Sunday Service 2.14.21

This post contains the bulletin, music, and sermon from Sunday’s service.

GATHERING MUSIC      Come Down, O Love Divine     Vaughan Williams


LIGHTING THE PEACE CANDLE                   Sherry Santana, liturgist

With malice toward none, with charity for all, with firmness in the right, as God gives us to see the right, let us. . . achieve and cherish a just and lasting peace among ourselves, and with all nations.

Abraham Lincoln, Second Inaugural Address In honor of Lincoln’s Birthday Feb. 12, 1809

PRELUDE                 Where Charity and Love Prevail                    Benoit

CALL TO WORSHIP                                                             

At the center, Love. In the beginning, Love. Throughout Creation, Love. From prophets and preachers, Love. Through Jesus, Love. From the church, Love. In you, in me, Love. In love, God.


Let us prepare ourselves for the word of God as it comes to us in the reading of Holy Scripture. Our hearts and minds are open.   

John 15:11-13 and Romans 13:8-10

For the word of God in scripture, for the word of God among us, for the word of God within us. Thanks be to God.

CONTEMPORARY READING                                             Nancy Mairs

Ordinary Time: Cycles in Marriage, Faith, and Renewal

SERMON                                A Trinity                        Rev. Kim P. Wells

So, evidently, we humans have a fetish for things in threes.

There is the rule of three in writing. Three characters or three events make a more
interesting, satisfying story.

There is a rule of three in computer coding. I can’t understand the intricacies, but
if something happens twice, it is ok, but if it happens three times, something needs
to be changed.

There is a rule of three in statistical analysis. There is a rule of three in aviation
used to calculate descent. There is a rule of three in economics. There is a rule of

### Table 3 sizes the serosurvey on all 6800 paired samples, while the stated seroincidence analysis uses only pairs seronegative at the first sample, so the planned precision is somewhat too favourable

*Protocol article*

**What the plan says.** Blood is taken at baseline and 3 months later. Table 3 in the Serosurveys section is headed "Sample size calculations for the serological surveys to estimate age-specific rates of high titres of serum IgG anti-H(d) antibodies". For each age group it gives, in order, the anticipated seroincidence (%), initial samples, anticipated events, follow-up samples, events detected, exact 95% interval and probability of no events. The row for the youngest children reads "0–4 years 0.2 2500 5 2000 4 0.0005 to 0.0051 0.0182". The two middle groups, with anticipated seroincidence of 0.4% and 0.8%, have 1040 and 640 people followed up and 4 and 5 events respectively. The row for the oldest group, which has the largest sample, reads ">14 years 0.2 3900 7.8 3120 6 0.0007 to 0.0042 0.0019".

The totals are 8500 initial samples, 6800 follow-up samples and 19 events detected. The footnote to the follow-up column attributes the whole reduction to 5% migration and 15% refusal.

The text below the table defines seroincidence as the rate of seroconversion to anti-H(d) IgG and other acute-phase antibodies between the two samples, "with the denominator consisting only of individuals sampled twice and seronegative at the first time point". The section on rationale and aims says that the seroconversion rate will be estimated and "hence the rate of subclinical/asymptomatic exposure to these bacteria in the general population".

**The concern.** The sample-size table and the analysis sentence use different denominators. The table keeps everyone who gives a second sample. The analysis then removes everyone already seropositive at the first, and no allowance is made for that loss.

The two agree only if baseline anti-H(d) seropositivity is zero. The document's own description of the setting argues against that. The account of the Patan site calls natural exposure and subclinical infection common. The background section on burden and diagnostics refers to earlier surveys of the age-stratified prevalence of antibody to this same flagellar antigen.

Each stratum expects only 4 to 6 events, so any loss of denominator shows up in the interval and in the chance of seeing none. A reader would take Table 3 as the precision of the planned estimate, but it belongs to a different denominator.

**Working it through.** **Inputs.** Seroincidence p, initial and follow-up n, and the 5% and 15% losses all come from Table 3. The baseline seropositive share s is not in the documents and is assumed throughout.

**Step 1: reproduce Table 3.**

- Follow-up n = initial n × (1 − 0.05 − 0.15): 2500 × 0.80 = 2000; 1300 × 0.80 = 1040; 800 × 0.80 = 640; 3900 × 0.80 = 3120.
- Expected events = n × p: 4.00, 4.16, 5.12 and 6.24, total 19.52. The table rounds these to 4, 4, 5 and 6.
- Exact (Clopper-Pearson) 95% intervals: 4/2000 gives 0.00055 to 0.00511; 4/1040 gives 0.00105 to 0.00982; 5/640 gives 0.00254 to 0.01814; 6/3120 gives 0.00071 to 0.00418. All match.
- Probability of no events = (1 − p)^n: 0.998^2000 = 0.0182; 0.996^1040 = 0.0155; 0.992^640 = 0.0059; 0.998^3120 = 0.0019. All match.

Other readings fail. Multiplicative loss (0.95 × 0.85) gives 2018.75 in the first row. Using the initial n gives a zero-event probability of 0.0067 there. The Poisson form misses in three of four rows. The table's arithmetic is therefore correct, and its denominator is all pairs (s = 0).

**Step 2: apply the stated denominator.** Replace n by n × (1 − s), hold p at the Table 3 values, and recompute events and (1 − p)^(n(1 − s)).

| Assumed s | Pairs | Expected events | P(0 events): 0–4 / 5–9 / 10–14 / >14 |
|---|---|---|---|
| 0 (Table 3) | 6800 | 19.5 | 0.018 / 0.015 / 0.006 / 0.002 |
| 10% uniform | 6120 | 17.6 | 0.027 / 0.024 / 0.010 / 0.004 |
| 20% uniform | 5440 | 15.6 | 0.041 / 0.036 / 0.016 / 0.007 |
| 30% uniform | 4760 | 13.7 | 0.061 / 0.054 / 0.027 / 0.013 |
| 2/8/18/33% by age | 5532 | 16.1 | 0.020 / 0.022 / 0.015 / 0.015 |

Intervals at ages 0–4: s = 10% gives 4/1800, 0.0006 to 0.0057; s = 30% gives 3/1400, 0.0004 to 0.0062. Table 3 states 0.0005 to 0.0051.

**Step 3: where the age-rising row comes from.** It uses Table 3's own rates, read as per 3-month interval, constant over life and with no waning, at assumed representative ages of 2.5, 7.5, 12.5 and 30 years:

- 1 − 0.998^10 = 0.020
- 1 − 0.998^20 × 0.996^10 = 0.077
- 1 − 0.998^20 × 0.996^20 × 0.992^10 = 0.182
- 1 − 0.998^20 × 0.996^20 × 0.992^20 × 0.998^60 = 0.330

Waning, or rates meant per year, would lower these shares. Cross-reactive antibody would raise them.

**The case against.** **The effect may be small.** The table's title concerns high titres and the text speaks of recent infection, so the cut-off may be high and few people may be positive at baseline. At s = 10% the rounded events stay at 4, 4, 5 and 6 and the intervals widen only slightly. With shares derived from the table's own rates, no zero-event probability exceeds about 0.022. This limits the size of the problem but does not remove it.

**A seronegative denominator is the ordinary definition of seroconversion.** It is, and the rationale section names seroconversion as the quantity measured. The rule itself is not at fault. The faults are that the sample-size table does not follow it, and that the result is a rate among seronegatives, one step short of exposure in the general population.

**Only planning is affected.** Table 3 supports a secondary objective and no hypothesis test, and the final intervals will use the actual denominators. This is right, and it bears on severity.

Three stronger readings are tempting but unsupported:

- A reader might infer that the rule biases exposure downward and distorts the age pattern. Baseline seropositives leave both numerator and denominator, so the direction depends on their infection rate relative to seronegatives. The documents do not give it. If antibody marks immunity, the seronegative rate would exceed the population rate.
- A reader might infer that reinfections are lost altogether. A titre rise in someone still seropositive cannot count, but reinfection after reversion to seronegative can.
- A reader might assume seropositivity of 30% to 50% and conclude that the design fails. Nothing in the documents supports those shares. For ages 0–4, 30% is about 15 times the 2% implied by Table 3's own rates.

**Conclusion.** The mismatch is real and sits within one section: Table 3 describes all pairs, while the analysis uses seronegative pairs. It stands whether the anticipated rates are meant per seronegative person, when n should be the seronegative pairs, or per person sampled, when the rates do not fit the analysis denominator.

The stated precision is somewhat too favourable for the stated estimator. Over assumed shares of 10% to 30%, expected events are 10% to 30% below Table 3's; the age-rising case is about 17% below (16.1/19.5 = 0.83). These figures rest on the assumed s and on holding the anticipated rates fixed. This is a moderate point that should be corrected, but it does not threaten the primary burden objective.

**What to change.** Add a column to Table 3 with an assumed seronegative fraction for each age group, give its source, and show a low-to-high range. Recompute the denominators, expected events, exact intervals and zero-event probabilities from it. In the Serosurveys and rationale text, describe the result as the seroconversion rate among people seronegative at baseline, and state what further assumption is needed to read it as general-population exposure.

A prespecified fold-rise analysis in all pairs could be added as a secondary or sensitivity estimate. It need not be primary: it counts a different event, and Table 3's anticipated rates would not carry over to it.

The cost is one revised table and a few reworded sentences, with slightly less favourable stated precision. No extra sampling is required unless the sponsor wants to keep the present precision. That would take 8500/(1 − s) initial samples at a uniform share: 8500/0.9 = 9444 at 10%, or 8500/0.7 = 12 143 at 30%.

three in the military – one third of the forces active in the conflict, one third
preparing to enter the conflict, and one third of forces recovering from the conflict.
In art and photography there is a rule of three. A space is divided into a grid of
nine squares. Items of interest in the image are placed along the grid lines or at the
intersection of grid lines. This gives the composition greater tension, energy, and
interest. Russian philosopher George Gurdjeiff proposed a law of three. The
active, passive, and neutral states, all of which are necessary for growth and
change. There is a rule of three in the religion Wicca. Whatever you do returns to
you three fold.

There is a Roman phrase for the obsession with three, as there is for most things,
omne trium perfectum, which means everything that comes in threes is perfect, or
every set of three is complete.

As Christians, we know the importance of threes for we are the religion of the
Trinity, a concept which gradually developed in Christianity and was widely
accepted by the 4th century. Maybe the early church leaders knew the Latin phrase
and wanted to make Christianity complete, or better yet, perfect! Anyway, here we
are with our penchant for threes!

In the scripture we heard from John this morning, well, three things jumped out at
me from these three verses. And we note that it is significant that these verses are
placed among the final teachings of Jesus to his disciples in the gospel of John.
When this gospel was written, around the turn of the first century, everyone knew